So, by some weird twist, I was listening to some Cyndi Lauper before I started on Dirty Mind. I must have had it somewhere in the deepest recesses of my brain that ‘When You Were Mine’ was a Prince cover because the moment it began it felt like a ridiculous piece of deja vu. It’s also probably the least sexual of the album… something that I was half-expecting when beginning my first listen, but I am not sure if anything could really have prepared me for ‘Head’.
Going from the other three Prince albums I have listened to over the course of the last few years (and the episode of How Did This Get Made about Under the Cherry Moon), I thought I would know how sexual he could be on a project. Nope, very much not. Then again, I guess the album art with him looking down for anything should have been a real clue. Listening to this and just how much joy he is finding in carnal pleasures just feels so at odds with the Prince I grew up with who had very much gone down the Jehovah’s Witness line.
At a scant 30 minutes in length, Dirty Mind completely sidesteps the issue I had with Sign O The Times in that I am able to enjoy a number of replays of this and really get to know the songs. Like I am in no way saying that Sign O The Times had a filler problem as it certainly didn’t, but in the time I play that album once I could have been nearing the end of my third play of Dirty Mind – probably around the time I am having to gear up for another listen of his incest song… which I really could have done without.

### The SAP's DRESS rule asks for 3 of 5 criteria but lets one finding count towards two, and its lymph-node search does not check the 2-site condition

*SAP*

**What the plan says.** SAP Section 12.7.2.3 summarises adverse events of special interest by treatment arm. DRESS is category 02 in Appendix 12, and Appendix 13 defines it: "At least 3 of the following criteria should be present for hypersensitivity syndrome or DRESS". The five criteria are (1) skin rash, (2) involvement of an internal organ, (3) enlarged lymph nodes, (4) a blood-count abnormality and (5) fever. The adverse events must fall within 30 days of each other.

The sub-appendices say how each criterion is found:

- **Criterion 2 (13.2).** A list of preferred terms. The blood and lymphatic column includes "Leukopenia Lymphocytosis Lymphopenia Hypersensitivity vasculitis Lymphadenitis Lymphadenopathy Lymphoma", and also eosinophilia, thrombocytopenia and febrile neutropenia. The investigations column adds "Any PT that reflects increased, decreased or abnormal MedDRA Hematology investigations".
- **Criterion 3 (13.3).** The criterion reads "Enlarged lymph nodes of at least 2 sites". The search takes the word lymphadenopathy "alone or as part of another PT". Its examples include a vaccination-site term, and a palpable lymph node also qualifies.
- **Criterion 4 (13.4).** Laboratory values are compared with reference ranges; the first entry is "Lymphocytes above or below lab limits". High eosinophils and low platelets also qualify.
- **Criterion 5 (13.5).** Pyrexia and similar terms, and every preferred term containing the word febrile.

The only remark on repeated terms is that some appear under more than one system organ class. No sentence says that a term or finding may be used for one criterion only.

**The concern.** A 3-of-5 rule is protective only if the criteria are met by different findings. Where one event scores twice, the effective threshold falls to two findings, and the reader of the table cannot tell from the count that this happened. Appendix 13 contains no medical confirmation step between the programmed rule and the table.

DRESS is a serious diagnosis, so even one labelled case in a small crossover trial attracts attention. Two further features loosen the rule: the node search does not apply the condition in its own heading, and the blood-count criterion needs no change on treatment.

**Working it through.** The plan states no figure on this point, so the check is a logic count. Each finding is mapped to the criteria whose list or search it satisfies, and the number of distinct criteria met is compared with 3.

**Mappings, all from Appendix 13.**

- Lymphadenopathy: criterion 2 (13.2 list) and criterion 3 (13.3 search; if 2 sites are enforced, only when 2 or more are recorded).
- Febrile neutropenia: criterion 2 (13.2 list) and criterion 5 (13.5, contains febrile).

Incest aside (a phrase I hope I never have to use again), Dirty Mind is a great album that celebrates sexuality that is somehow the most straightforward of his albums that I have listened to whilst he still hops between genres. Like I will probably not listen to ‘Sister’ on a further listen because of the topic, but the rest is a brilliant mix of funk, soul, pop and most of the other genres he will have had to play with in 1980.